I hope and pray that we can all be part of one body, one community to enrich the gift of life that God gave us all.

God bless.

How can we be Christ in the world?


The theme for this week in school is “The Body of Christ” – we are currently deep into the season for Confirmation and First Communion celebrations which mark a new beginning in the lives of those who receive these sacraments on their Christian journey…

My daughter is excitedly preparing for her First Communion celebrations this weekend… this ranks as highly as the anticipation of the BGT final and the longing for Christmas or Birthday celebrations (pretty high overall!). Initially the focus for her was the prospect of a new dress and shoes – we had to persuade her high heels, a veil and lace gloves may be a little bit of a distraction on the day and were pleased when the Priest suggested simplicity was the way forward for them all.

The Eucharist lies at the centre of Christian faith in an act of thanksgiving. The distinctive belief in the Catholic tradition is that in  the mystery of the consecration the bread and wine are transformed into Jesus’ Body and Blood – a real presence amongst us and ultimately an invitation for Christ to be “at one” with us. But how can we live this out day to day?

As it suggests in this song, which is based on the prayer of St Téresa of Avila, “Christ has no body on earth but yours”. We are challenged to be a living witness to the message of Jesus and have a faith that has a direct impact on our lifestyles and actions. Recently I was challenged to really think about how we can do this in the world we live in today.


On Tuesday last week we had a Year 8 trip that went to Boulogne to immerse themselves in French culture and life, by all accounts it was a great day as usual. When we welcomed the students back they were greeted by loving families who took them home safely to be fed and a night in a bed followed by returning the next day to the privilege of an education at a school like St Paul’s.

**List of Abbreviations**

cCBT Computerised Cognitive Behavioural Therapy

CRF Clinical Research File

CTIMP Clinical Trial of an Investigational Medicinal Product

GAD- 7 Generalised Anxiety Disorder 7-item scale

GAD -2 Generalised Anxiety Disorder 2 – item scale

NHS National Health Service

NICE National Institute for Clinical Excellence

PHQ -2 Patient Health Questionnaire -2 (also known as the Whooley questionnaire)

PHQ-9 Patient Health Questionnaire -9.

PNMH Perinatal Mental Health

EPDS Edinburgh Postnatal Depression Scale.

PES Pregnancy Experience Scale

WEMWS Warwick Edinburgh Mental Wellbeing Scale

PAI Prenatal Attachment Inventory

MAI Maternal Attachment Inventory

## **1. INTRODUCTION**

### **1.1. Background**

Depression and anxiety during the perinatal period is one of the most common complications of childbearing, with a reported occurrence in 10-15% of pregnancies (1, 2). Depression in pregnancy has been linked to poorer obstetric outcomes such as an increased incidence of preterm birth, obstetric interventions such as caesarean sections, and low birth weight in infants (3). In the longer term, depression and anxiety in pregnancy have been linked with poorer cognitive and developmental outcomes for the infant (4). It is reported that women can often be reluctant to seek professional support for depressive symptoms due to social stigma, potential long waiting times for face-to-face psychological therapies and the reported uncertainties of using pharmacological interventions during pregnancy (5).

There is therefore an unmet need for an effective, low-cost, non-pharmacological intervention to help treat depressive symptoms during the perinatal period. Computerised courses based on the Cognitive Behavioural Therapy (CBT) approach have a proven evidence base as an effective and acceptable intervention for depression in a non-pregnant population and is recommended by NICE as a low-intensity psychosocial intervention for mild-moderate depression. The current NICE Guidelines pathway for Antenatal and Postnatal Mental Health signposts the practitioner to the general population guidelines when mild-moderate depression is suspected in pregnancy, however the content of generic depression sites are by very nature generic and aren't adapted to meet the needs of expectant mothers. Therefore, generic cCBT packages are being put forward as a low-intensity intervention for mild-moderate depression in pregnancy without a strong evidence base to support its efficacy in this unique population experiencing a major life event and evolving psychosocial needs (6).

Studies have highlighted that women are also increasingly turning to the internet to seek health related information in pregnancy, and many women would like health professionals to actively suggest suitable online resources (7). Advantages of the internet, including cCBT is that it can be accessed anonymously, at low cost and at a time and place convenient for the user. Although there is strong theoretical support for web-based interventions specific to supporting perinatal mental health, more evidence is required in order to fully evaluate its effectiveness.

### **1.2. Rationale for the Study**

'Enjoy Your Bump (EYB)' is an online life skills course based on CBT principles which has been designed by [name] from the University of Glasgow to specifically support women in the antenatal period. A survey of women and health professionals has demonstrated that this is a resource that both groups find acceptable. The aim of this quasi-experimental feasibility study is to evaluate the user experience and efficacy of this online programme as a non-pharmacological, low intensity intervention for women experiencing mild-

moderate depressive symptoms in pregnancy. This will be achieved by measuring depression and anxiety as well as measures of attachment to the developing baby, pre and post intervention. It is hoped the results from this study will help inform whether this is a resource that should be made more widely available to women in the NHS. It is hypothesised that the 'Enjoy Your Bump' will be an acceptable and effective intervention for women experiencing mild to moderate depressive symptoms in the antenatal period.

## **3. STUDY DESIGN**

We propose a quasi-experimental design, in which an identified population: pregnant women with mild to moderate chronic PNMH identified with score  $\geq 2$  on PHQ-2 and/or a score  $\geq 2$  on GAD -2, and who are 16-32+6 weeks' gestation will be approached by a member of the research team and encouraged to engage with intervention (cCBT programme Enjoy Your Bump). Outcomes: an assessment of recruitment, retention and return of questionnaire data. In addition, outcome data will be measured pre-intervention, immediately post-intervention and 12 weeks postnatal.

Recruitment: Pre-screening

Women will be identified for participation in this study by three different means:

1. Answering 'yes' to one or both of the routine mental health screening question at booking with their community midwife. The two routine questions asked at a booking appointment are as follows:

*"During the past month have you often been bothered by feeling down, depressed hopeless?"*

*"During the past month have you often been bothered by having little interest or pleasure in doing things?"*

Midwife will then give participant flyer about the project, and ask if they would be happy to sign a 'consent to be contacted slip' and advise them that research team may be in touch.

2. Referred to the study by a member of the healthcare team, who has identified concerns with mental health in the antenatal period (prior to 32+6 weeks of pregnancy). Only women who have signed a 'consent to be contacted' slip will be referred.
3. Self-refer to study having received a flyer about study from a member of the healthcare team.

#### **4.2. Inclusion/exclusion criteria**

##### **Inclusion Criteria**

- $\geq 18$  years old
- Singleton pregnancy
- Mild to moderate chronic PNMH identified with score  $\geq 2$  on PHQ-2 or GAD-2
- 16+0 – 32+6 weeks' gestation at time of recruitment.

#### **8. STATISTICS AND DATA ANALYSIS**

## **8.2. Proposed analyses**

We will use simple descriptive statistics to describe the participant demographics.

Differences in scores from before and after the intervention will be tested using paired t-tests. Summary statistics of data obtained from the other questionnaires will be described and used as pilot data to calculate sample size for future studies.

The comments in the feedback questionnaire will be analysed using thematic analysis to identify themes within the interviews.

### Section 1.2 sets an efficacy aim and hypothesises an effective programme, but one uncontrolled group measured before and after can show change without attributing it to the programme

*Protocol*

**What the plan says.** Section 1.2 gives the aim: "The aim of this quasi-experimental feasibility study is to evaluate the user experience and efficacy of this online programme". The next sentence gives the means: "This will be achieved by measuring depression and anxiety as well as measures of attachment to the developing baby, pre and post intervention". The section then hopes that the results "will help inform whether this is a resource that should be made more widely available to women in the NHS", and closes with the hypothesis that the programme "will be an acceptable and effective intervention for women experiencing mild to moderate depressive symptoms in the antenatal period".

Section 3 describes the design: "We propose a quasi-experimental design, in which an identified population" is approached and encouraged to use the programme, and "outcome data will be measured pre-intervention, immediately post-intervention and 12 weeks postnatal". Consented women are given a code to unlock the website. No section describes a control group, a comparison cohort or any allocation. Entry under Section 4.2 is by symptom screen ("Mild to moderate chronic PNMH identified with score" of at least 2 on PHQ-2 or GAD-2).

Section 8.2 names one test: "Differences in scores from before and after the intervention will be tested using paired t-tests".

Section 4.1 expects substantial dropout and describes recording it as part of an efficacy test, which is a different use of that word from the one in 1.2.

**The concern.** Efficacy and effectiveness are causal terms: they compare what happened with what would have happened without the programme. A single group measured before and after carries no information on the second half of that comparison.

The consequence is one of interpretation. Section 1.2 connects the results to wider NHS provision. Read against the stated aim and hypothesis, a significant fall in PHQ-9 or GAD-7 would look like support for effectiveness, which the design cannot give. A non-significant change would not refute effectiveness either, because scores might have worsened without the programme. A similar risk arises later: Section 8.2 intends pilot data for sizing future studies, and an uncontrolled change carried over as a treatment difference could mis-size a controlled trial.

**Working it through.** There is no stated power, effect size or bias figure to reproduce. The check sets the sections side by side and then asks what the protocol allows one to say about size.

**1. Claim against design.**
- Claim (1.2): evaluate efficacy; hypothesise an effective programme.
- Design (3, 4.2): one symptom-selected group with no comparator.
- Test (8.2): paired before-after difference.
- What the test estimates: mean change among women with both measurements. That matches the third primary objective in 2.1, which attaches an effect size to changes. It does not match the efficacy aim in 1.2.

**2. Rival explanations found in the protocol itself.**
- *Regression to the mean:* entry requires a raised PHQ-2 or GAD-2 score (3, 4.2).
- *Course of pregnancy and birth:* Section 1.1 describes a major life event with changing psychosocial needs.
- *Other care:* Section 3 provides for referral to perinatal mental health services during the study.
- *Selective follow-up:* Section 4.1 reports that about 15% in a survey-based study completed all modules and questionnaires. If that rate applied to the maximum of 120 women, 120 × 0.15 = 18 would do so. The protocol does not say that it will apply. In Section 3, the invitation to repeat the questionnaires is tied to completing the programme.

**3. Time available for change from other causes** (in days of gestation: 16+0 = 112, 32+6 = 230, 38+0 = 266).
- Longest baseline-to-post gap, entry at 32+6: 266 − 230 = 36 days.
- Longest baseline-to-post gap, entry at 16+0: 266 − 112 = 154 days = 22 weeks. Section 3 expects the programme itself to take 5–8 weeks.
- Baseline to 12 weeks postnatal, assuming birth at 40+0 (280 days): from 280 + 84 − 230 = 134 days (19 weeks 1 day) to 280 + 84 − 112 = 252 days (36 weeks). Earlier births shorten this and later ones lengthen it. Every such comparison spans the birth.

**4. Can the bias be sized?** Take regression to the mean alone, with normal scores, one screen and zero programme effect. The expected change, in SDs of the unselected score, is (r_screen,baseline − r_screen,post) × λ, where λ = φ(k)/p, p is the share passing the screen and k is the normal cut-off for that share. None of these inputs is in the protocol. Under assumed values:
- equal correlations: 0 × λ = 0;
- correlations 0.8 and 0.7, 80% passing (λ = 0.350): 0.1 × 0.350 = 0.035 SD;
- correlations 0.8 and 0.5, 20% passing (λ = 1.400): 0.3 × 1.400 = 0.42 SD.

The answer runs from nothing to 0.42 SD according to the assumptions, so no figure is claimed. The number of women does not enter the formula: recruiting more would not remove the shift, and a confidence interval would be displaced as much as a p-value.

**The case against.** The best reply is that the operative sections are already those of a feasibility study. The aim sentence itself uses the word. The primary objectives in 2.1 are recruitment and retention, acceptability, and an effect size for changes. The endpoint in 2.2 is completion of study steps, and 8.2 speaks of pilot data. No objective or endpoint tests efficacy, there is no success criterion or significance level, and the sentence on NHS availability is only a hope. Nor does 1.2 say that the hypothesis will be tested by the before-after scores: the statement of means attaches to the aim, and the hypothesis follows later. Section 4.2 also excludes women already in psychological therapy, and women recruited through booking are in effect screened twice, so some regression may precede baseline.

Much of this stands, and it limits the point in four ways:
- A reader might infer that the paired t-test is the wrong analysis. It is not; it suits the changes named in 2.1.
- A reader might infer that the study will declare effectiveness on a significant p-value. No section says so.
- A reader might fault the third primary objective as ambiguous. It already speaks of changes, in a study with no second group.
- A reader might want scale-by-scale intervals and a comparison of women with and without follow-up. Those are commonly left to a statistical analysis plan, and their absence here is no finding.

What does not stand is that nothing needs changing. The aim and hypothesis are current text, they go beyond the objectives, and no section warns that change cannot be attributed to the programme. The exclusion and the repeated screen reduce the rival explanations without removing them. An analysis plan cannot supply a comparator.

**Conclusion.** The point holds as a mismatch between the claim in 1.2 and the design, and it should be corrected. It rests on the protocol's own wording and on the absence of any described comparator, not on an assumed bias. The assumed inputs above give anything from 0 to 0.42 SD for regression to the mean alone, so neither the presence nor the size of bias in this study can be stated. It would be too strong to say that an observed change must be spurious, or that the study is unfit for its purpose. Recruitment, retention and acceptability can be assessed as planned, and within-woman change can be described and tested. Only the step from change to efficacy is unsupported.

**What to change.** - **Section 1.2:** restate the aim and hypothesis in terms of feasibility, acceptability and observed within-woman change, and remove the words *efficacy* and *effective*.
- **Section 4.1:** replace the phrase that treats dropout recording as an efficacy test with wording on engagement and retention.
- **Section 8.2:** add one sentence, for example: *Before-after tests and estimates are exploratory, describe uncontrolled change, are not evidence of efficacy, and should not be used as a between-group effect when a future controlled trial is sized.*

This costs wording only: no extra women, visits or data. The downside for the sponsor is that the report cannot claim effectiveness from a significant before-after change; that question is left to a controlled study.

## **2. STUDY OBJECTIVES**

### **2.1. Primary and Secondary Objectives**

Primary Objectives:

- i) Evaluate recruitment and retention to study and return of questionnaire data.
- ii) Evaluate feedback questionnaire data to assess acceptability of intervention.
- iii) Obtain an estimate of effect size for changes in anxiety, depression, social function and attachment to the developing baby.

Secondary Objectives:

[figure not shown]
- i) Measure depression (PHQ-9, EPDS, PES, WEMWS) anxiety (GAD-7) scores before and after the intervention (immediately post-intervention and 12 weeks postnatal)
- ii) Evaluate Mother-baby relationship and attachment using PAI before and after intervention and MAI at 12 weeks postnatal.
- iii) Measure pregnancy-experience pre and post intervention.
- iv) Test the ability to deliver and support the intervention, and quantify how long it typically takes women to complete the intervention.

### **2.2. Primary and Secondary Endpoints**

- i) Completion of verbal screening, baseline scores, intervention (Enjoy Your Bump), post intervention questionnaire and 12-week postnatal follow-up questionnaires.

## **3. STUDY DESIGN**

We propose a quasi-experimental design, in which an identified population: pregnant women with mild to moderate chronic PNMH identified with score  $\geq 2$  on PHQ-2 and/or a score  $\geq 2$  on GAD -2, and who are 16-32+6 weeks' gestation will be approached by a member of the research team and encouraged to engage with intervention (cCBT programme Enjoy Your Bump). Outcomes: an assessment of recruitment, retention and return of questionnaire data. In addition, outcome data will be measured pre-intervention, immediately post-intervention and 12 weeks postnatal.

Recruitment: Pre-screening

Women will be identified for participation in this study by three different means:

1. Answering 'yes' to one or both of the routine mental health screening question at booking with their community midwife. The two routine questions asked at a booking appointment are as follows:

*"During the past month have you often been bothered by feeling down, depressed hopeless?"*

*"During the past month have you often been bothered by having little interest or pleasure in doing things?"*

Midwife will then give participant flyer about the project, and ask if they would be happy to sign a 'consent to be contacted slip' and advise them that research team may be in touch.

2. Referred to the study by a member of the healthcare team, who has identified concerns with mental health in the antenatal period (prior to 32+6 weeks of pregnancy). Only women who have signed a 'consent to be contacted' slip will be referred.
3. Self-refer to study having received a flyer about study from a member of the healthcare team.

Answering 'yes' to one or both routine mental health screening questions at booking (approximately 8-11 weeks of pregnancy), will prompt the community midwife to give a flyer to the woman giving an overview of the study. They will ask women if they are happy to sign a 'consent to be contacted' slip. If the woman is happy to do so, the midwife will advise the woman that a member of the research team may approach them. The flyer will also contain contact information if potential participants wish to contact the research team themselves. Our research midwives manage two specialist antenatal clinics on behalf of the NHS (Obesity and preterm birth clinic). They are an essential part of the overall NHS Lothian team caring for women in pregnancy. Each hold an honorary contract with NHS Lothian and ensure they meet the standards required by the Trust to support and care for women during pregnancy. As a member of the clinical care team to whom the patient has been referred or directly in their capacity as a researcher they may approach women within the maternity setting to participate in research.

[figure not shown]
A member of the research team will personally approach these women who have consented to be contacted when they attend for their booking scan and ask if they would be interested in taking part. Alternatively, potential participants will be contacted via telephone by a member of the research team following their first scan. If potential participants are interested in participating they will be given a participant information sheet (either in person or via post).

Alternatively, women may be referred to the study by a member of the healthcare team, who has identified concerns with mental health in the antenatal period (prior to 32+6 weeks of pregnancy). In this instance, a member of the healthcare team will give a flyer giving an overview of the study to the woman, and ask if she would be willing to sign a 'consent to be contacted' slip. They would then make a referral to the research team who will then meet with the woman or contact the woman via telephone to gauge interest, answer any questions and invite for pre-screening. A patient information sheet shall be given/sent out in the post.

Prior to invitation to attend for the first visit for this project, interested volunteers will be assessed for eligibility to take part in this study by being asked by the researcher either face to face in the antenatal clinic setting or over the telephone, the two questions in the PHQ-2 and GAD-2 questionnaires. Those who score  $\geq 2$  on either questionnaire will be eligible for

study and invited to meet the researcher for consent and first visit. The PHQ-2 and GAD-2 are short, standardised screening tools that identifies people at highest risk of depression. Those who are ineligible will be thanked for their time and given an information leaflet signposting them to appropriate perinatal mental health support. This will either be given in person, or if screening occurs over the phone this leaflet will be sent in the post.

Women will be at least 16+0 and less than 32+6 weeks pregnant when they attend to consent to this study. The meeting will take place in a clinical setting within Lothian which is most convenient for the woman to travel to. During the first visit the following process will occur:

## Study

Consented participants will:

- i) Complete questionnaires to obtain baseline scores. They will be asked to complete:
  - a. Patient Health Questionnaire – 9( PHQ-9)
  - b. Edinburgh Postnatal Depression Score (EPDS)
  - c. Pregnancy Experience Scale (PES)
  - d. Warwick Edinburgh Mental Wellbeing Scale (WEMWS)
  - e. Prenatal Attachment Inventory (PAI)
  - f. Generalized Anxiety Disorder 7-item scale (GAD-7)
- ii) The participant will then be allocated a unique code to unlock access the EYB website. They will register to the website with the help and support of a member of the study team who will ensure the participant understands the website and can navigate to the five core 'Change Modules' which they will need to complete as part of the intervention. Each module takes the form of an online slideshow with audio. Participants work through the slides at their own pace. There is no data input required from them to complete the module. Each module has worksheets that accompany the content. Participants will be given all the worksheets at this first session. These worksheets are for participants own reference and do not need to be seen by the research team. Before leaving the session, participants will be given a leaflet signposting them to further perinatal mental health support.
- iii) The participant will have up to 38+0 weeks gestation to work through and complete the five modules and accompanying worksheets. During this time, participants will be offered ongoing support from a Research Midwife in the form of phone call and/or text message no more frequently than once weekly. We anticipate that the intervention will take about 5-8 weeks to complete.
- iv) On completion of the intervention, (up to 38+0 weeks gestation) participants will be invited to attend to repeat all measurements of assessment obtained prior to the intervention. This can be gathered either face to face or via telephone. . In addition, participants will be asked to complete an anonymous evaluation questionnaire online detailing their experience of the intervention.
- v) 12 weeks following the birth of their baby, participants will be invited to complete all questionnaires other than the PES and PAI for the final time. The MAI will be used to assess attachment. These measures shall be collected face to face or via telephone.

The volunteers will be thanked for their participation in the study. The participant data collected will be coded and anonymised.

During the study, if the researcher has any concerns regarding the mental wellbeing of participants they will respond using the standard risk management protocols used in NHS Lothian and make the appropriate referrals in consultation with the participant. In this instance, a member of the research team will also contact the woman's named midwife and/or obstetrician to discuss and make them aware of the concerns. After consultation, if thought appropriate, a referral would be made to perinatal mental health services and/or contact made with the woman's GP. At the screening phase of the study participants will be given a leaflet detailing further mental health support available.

Perhaps we take these “basics” for granted. As all the students drifted off we found another young person had stowed away under the coach on our return – he was called Mohammed and was from Darfur, he was between 14 and 16 and it brought home the issues of immigration in a very human way. He felt lost, vulnerable and disorientated and in reality was no different to the children in our school…

  • What had his life been like in Darfur to be willing to risk his life to escape?
  • How must it feel as a child to face life without anything? His sole possessions were a leather jacket, a toothbrush and toothpaste.
  • What does life hold for him next?

An insight into the experiences in Darfur shows us what this might have been like to force Mohammed from all that he knew – friends, family and security. In essence this is the journey Jesus took – he was born in vulnerable and humble conditions on the margins of society. He faced risks, sacrifices and challenges in His life so maybe we should find Christ most present in these very situations.

A few questions to pose to ourselves include;

  • What does it mean to be a disciple today?
  • How can all of us reach out to the most vulnerable in the world we live in?
  • What can we do to challenge those around us to think about the human story?

In a very basic way I pray today for Mohammed, and every person in his position, that he will be safe and be able to build a better future and life. May we also offer a prayer of thanks for the all we may take for granted in our lives – take a moment to thank those people around us who provide this security, love and hope.

If we can do any of this I believe we truly become part of the Body of Christ.